Poisson, Poisson-gamma and zero-inflated regression models of motor vehicle crashes: balancing statistical fit and theory
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There has been considerable research conducted over the last 20 years focused on predicting motor vehicle crashes on transportation facilities. The range of statistical models commonly applied includes binomial, Poisson, Poisson-gamma (or negative binomial), zero-inflated Poisson and negative binomial models (ZIP and ZINB), and multinomial probability models. Given the range of possible modeling approaches and the host of assumptions with each modeling approach, making an intelligent choice for modeling motor vehicle crash data is difficult. There is little discussion in the literature comparing different statistical modeling approaches, identifying which statistical models are most appropriate for modeling crash data, and providing a strong justification from basic crash principles. In the recent literature, it has been suggested that the motor vehicle crash process can successfully be modeled by assuming a dual-state data-generating process, which implies that entities (e.g., intersections, road segments, pedestrian crossings, etc.) exist in one of two states-perfectly safe and unsafe. As a result, the ZIP and ZINB are two models that have been applied to account for the preponderance of "excess" zeros frequently observed in crash count data. The objective of this study is to provide defensible guidance on how to appropriate model crash data. We first examine the motor vehicle crash process using theoretical principles and a basic understanding of the crash process. It is shown that the fundamental crash process follows a Bernoulli trial with unequal probability of independent events, also known as Poisson trials. We examine the evolution of statistical models as they apply to the motor vehicle crash process, and indicate how well they statistically approximate the crash process. We also present the theory behind dual-state process count models, and note why they have become popular for modeling crash data. A simulation experiment is then conducted to demonstrate how crash data give rise to "excess" zeros frequently observed in crash data. It is shown that the Poisson and other mixed probabilistic structures are approximations assumed for modeling the motor vehicle crash process. Furthermore, it is demonstrated that under certain (fairly common) circumstances excess zeros are observed-and that these circumstances arise from low exposure and/or inappropriate selection of time/space scales and not an underlying dual state process. In conclusion, carefully selecting the time/space scales for analysis, including an improved set of explanatory variables and/or unobserved heterogeneity effects in count regression models, or applying small-area statistical methods (observations with low exposure) represent the most defensible modeling approaches for datasets with a preponderance of zeros.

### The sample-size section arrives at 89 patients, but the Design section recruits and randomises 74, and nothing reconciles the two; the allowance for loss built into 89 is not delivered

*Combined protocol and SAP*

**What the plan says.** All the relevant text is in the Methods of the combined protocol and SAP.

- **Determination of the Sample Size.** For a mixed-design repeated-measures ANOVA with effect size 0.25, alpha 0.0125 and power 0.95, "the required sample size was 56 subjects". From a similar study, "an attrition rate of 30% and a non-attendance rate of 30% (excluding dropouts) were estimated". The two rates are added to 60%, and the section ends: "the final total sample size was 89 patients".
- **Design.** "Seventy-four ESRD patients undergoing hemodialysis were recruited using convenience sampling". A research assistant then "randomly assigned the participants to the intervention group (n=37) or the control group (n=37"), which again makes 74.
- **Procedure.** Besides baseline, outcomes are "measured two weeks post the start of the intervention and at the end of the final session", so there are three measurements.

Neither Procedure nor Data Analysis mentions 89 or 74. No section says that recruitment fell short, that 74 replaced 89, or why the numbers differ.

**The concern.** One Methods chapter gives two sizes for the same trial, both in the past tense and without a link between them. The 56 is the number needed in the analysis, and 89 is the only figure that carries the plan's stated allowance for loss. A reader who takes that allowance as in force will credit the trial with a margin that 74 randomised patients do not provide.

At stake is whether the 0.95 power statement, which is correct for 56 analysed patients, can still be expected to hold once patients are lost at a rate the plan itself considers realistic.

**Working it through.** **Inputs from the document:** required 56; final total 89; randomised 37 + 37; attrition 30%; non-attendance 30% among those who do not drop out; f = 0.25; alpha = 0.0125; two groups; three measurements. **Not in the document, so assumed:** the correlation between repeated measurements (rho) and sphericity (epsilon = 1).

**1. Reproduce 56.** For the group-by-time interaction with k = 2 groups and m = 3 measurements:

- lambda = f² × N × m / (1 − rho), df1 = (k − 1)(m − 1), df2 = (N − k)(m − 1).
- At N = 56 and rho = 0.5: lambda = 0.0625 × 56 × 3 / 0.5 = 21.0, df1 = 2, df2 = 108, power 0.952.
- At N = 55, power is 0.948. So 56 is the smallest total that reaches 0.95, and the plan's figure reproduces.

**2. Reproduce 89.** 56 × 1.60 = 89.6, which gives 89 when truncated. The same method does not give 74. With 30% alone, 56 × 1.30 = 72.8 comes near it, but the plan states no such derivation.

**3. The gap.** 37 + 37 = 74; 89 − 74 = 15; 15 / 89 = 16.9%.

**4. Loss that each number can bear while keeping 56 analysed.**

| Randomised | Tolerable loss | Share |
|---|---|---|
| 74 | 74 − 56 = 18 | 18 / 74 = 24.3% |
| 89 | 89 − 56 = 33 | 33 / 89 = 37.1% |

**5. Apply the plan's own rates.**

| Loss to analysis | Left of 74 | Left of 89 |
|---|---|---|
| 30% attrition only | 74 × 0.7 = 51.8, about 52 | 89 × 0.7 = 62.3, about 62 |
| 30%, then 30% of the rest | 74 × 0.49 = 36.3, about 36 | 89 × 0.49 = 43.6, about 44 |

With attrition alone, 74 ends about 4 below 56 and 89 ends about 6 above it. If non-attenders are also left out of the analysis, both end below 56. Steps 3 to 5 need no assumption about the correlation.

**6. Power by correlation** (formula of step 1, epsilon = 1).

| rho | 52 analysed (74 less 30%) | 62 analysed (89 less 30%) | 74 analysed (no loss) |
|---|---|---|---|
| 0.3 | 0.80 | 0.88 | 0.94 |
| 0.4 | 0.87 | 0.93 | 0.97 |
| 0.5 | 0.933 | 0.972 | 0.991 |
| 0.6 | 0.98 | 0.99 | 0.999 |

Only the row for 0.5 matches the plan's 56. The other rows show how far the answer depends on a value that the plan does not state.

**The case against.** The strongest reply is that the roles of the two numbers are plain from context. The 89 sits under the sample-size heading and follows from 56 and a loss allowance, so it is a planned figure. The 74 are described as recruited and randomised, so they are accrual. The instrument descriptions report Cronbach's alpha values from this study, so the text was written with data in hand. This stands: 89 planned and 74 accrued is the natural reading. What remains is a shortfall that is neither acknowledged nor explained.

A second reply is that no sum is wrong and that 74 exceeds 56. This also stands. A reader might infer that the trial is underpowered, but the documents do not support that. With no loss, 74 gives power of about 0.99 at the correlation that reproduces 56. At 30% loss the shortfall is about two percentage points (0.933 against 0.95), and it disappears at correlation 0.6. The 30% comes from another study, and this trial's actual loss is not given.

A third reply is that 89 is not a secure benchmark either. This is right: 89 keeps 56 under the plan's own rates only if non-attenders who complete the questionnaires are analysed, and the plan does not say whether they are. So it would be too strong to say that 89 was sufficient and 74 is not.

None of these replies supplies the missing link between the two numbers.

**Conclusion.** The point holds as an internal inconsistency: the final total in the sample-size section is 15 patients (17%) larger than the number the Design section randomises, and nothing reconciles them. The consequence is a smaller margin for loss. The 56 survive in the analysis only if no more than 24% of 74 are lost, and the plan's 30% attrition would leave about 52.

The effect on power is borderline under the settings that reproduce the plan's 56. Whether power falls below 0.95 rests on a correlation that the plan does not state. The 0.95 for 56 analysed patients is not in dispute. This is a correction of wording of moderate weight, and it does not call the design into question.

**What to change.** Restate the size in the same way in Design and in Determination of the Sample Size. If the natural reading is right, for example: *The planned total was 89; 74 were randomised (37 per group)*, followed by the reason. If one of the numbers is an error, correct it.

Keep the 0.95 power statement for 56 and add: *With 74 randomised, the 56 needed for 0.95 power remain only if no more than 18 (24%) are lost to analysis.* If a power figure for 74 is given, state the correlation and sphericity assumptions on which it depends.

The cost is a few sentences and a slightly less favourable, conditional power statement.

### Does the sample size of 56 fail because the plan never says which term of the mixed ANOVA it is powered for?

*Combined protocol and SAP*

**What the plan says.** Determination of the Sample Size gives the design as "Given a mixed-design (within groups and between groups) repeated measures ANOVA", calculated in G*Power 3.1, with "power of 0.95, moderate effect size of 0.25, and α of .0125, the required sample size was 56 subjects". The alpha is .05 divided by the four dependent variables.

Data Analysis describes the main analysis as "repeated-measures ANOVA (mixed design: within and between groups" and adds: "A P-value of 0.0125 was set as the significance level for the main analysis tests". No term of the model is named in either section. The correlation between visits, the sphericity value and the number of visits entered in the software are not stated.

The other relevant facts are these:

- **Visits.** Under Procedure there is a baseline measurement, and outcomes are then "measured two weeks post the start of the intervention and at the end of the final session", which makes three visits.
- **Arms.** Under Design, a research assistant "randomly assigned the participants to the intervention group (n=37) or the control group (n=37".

author list (cited authors)
Lord, D., Washington, S. P., & Ivan, J. N.